Lauren Holland, a graduate student studying sociological practice at CSUSM, was named one of 23 students to receive the 2011/12 William R. Hearst/CSU Trustees' Award for Outstanding Achievement, one of the highest forms of recognition for student achievement in the CSU.

The Hearst/CSU Trustees’ award provides scholarships to one student from each of the 23 campuses students who have a demonstrated financial need, experienced personal hardships, and have attributes of merit including superior academic performance, exemplary community service and significant personal achievements.

“It’s an honor to be selected with a handful of my peers to be a Heart Scholar,” said Holland. “The award validates my hard work and encourages me by knowing that people are behind me and supporting me in achieving my goals.”
 
Holland is a single parent who raised two children while working low-wage jobs, determined to break the generational cycle of poverty. She recalls wearing a hardhat on a sweltering summer day helping to build a structure across the street from San Diego State’s campus thinking that a bachelor degree was out of reach. When a construction accident left her permanently disabled, she knew she needed to pursue higher education to open up more job possibilities.

It had been 20 years since she was last in the classroom, but that didn’t stop her from finding academic success. In 2010, Holland graduated with honors and distinction from SDSU. She was inspired to pursue her master's degree and make a difference after tragic 2009 death of her five-year-old grandnephew who was killed in a pedestrian auto accident. Today, she is in her final year of study at Cal State San Marcos, earning her master’s degree in sociological practice with an emphasis on pedestrian safety research, education and advocacy.

Maintaining an impressive 3.88 GPA, the 47-year-old is preparing to begin her thesis which will focus on qualitative ethnographies of child pedestrian fatalities, studying how families grieve, cope and try to make sense of a senseless tragedy.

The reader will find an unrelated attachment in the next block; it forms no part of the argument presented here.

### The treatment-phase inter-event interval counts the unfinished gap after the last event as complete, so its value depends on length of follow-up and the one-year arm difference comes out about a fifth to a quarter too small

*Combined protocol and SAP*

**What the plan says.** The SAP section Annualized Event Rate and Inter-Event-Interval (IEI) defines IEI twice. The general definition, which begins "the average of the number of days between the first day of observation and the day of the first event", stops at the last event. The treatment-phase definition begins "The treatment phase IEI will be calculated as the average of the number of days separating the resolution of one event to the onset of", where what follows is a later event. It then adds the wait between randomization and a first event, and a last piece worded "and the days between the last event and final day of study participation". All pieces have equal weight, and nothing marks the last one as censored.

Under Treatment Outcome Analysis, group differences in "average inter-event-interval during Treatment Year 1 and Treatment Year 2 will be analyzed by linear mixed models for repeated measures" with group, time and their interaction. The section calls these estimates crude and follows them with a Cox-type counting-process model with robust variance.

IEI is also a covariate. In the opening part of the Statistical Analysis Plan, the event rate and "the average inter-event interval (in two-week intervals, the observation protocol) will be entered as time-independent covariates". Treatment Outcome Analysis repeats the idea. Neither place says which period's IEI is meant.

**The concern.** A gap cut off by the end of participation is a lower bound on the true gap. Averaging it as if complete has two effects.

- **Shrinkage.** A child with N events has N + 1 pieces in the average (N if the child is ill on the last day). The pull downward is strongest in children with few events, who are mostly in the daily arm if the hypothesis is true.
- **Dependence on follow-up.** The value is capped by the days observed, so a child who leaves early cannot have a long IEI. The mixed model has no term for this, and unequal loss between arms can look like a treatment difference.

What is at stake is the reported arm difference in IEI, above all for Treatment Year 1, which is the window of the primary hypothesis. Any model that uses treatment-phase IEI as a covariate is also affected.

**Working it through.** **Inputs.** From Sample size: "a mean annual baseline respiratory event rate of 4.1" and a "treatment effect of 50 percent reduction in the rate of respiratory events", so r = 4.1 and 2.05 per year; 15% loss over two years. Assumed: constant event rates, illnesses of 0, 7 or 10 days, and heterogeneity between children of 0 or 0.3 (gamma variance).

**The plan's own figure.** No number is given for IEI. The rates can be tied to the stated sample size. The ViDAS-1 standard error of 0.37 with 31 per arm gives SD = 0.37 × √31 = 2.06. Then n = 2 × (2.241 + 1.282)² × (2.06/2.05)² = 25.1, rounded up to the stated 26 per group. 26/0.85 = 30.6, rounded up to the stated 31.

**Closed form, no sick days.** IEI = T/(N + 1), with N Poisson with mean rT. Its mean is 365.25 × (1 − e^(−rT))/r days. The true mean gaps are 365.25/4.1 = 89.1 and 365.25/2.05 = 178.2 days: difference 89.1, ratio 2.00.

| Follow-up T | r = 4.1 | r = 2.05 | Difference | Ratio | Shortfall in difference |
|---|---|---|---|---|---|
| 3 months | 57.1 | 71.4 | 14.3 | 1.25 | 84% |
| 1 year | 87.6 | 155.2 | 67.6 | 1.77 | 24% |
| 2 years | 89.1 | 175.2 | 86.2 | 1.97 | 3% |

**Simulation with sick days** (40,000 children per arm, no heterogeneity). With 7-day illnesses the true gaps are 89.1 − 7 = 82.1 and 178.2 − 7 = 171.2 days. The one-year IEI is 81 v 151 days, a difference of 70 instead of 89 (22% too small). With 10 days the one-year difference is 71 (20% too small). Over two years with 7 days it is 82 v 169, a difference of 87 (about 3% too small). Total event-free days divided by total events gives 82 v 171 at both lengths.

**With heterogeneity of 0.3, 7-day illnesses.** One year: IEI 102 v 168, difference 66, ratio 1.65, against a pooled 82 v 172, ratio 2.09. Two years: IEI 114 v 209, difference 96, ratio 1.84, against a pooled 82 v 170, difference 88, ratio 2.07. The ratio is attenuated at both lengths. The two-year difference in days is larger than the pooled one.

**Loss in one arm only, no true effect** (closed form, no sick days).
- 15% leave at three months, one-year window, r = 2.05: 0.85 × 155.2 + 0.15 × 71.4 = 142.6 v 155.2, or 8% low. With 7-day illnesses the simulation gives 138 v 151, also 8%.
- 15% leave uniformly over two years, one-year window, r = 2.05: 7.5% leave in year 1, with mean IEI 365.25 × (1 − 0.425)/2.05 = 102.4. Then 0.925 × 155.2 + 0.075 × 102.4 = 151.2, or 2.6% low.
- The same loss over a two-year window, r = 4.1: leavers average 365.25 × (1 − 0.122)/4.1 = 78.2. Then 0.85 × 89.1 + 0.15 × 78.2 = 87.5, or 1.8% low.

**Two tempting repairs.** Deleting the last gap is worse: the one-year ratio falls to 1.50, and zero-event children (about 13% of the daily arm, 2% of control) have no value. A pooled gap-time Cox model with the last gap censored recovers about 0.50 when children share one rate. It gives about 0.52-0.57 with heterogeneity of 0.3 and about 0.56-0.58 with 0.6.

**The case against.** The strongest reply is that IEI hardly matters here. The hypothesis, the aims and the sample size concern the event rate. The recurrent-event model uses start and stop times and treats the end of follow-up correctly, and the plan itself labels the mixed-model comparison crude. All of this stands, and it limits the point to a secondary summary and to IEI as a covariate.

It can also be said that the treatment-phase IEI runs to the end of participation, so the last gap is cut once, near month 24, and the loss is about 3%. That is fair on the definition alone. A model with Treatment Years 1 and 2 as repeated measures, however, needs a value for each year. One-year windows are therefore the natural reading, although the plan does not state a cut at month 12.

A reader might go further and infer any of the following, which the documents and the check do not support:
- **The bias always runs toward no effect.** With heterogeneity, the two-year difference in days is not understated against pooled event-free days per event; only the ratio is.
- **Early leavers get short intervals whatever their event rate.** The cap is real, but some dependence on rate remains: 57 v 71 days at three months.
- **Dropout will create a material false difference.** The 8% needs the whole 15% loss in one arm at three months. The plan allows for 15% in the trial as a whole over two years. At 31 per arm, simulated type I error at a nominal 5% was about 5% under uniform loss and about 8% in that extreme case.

In addition to her academic successes, Holland has been devoted to volunteering and participating in nonprofit organizations throughout her life including the March of Dimes, Head Start, Zonta International, The United Nations Association of San Diego and a local sober living facility where she served as a life coach. She spearheaded a project to beautify a fitness and rehabilitation clinic for individuals with disabilities at SDSU, and currently collaborates with CALWalks and the Zachery Michael Cruz Foundation on pedestrian safety initiatives. Holland plans to use her education and experience to lobby for greater pedestrian safety at the local and national levels.

“I want to be an even stronger voice advocating for pedestrian safety education, enforcement and engineering,” she said, explaining that each year more than 1,000 pedestrians lose their lives in preventable accidents. “I know I can make a difference, and the Hearst Award further reminds me to continue to push forward and give my very best.”

The Hearst/CSU Trustees’ award provides scholarships to one student from each of the 23 campuses students who have a demonstrated financial need, experienced personal hardships, and have attributes of merit including superior academic performance, exemplary community service and significant personal achievements.